Our obligation to "society."

on Tuesday, March 6, 2012

Where does our "society" begin and end? Are we not obligated to England and their infrastructure, schools, security, roads, capital, and so on? And what about the men and women that moved to this nation from foreign lands? Are they not indebted to the roads and schools that they were raised with? Shouldn't we be paying taxes to myriad foreign-governments because many Americans depended upon their infrastructure to become wealthy?

If something magical happened when the United States was formed, why didn't that magic happen when Texas was formed, or New York City was formed? Both have their own governments; what makes their founding any different than that of the United States?

If we would like to claim that we are obligated to the society that came before us, we must define the word "society" before anyone can hope to understand our meaning. And in defining the term we will find difficulty unless we plan to include the entire world in our circe-jerk of obligation, or unless we wish to draw an arbitrary line at our federal border, which implies that non-Americans' lives are worth less than American lives, because otherwise we would be paying taxes to support them, too, as our morality demands of us regarding other Americans.

None of us would be where we are today without the support of thousands of years to progress all over the world, but that doesn't justify an obligation to an artificial construct (society) that is inherently elitist. Americans agreeing to become obligated to each other is a bit like the Rockefeller family saying the same of anyone with their last name. We are Americans in name only, and we are the richest and most powerful nation on earth. From the outside, a desire to support fellow Americans seems as patently cold and greedy as an internal discussions by one of the world's most powerful families to collude to do the same.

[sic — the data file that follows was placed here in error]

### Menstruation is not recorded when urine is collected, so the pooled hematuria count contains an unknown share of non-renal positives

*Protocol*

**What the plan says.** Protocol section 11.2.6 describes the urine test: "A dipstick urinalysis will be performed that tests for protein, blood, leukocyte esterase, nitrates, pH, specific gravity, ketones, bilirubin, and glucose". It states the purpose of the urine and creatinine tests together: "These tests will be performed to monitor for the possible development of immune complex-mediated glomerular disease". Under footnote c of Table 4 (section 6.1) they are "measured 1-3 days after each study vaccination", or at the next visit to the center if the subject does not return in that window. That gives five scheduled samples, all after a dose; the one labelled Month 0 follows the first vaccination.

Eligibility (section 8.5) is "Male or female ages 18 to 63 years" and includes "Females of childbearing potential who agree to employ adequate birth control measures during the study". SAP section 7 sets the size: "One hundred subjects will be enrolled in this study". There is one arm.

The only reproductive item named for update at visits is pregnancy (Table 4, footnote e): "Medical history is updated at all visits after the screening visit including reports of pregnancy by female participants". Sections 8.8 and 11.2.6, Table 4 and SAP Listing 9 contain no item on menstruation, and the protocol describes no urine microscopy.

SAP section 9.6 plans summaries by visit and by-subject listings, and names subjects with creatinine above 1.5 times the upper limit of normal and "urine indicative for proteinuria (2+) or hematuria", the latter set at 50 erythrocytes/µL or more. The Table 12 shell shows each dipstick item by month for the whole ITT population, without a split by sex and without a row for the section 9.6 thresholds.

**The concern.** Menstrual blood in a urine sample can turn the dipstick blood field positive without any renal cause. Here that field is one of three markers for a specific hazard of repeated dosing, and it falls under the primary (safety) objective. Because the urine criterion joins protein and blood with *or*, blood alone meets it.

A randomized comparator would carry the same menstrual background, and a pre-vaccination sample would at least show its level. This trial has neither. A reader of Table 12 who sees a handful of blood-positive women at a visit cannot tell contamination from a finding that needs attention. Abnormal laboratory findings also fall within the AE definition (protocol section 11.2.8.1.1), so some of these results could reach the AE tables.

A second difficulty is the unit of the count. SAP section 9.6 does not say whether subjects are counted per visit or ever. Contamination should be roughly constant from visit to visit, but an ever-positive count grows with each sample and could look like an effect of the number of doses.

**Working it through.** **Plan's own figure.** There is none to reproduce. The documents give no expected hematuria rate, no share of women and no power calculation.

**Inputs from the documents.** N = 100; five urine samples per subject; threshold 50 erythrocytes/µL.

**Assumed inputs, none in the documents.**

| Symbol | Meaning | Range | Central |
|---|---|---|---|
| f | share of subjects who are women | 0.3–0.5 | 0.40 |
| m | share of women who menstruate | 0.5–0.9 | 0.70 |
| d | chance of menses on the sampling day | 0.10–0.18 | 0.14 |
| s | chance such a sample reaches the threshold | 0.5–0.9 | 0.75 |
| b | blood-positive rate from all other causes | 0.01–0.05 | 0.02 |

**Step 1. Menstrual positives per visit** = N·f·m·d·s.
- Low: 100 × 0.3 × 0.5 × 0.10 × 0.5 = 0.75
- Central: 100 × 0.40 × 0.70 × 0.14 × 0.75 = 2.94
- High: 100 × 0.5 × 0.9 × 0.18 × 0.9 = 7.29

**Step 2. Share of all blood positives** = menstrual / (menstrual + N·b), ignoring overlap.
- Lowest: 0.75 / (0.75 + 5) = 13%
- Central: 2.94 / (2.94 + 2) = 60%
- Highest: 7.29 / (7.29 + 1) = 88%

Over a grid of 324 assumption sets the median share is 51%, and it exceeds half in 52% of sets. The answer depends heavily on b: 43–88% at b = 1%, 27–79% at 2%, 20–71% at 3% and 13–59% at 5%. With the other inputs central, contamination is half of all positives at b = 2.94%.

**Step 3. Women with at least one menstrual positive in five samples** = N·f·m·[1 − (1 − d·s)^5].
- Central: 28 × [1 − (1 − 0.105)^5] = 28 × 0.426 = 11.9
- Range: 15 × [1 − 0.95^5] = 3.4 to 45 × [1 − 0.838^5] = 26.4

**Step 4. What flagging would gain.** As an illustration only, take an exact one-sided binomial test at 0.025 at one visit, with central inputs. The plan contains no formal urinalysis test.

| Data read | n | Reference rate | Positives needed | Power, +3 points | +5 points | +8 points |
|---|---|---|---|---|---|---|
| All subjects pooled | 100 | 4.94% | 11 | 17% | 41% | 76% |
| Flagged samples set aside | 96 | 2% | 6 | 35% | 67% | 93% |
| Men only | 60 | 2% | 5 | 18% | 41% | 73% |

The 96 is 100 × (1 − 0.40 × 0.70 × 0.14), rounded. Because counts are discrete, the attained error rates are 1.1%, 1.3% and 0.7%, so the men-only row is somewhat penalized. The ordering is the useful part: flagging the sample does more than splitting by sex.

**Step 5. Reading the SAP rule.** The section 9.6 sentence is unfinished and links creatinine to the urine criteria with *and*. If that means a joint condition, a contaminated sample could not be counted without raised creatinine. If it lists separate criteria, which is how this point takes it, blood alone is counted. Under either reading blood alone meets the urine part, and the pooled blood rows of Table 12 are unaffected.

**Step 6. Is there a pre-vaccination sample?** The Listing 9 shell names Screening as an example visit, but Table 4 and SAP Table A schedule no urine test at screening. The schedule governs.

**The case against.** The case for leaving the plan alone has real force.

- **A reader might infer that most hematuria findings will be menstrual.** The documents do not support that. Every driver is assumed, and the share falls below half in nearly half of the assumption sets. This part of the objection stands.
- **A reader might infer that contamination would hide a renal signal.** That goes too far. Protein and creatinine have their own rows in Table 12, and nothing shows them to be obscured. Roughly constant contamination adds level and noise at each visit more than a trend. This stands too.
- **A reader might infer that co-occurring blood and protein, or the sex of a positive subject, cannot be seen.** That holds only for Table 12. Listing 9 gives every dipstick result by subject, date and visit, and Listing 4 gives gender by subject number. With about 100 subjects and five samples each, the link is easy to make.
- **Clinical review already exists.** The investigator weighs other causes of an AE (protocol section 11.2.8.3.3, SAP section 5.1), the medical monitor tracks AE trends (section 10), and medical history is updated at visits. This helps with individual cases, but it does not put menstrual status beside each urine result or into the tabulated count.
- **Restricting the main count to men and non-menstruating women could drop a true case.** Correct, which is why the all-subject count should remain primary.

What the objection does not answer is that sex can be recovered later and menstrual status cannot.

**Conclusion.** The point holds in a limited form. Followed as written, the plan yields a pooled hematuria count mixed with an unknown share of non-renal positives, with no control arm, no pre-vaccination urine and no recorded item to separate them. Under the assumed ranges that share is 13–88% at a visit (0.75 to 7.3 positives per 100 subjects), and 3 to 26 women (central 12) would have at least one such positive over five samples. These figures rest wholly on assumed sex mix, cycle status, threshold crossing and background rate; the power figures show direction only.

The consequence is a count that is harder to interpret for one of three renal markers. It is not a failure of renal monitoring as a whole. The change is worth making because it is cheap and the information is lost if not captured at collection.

Drawing lines in the sand and creating an "us vs them" mentality doesn't help, as much as we intuitively feel that it is beneficial. It's human nature to support our own kind, but we must realize that "our own kind," must morally include the entire world (unless we accept elitism). And if you're not about to give away 80% of your yearly income (an American in "poverty" is richer than 80% of the world) to support the dying-masses on planet earth, you are just as evil as the "rich" here in our home country. Their excuse is ultimately the same as your excuse. Any defense you can offer will be just as effective if used to defend "greed" on Wall Street, or the desire of wealthy Americans to keep what they earn.

This type of reasoning is what led me to examine this world-view in depth, and think about other ways to help the world. I've discovered that helping each other out doesn't mean what we think it means.

We are not islands that exist independently of other human beings, but we cannot place ourselves into groups without excluding other, equally valued, human beings from our elite group. The logically conclusion of this line of reasoning is that each human being must be given his or her own sovereignty, and respected enough to make his or her own decisions--the same freedom, respect, and dignity that nation-states are today (mostly) permitted.